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Why Obama insists on higher tax rates for the wealthy

As the 'fiscal cliff' looms closer, President Obama says higher tax rates for the wealthy – not just revenue from limiting deductions and other sources – is his nonnegotiable demand. 

By Staff writer / December 8, 2012

President Obama, accompanied by House Speaker John Boehner of Ohio, speaks to reporters last month at the White House. Obama is insisting on higher tax rates for the wealthy.

Carolyn Kaster/AP

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WASHINGTON

As the “fiscal cliff” draws ever-closer, President Obama has grown increasingly adamant that the wealthy pay higher tax rates, not just kick in more revenue. 

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It’s the president’s one nonnegotiable: The wealthiest taxpayers must see their marginal rates rise, while everyone else’s remain at the reduced Bush-era levels. His definition of wealthy – individuals making more than $200,000, couples making above $250,000 – could get a tweak. (His ally Warren Buffett wants “wealthy” to start at $500,000.)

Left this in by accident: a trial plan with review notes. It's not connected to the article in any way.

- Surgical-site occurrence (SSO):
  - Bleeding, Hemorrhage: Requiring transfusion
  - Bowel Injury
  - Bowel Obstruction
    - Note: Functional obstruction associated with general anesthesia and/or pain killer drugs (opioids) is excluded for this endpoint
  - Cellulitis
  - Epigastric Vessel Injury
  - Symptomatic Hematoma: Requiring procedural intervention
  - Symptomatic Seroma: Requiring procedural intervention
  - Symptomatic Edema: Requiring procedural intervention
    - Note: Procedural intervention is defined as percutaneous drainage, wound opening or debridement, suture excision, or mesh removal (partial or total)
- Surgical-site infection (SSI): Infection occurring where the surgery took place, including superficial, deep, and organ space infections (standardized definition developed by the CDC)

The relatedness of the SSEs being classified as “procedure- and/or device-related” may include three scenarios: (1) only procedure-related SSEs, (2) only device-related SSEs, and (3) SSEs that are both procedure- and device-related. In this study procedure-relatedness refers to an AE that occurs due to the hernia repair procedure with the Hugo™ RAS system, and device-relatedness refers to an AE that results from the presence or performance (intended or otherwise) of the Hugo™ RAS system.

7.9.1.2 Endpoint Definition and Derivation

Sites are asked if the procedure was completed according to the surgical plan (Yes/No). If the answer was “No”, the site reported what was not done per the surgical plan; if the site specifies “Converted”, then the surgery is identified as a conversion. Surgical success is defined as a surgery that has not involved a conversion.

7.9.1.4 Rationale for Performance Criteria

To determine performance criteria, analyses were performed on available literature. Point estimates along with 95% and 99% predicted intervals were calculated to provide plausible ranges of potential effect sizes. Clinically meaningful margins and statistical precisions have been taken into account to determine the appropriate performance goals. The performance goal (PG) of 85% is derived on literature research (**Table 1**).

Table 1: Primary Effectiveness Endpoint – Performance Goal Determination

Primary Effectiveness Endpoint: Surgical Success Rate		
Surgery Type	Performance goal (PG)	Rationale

And Mr. Obama might settle for a new top rate that’s shy of the 39.6 percent that ruled during the Clinton presidency, his spokesmen have suggested.

But the rate must go up.

Obama campaigned hard on raising taxes on the wealthy – that they pay their “fair share” – and won reelection. His job approval rating is on the rise. He has political capital to burn. So why is he burning it on the rate issue? Can’t he raise the revenue he wants – $1.6 trillion over 10 years – by limiting or ending wealthy taxpayers’ deductions, exemptions, and credits?

In a word, no. Certainly, he can raise a lot of money that way. And if he settles for less overall revenue in a deficit-reduction deal with the Republicans, in theory much of it could come from limiting or ending tax breaks. But by insisting that all the revenue come from the wealthy, he has no choice but to stand firm on higher rates.  

One prominent group, the Committee for a Responsible Federal Budget (CRFB), argues for keeping the current rates, and generating revenue by, for example, capping deductions at $25,000. That would bring in about as much revenue as putting the top 2 percent of taxpayers back on the Clinton rates – $950 billion over the next decade. It’s not $1.6 trillion, but it’s a start.

The CRFB argues that raising the top rates “could have some negative effects on people’s incentive to work or invest,” and economic growth could be harmed.

But the Obama White House isn’t swayed. And it’s already counting on reducing the value of tax deductions and other tax benefits to get to $1.6 trillion.

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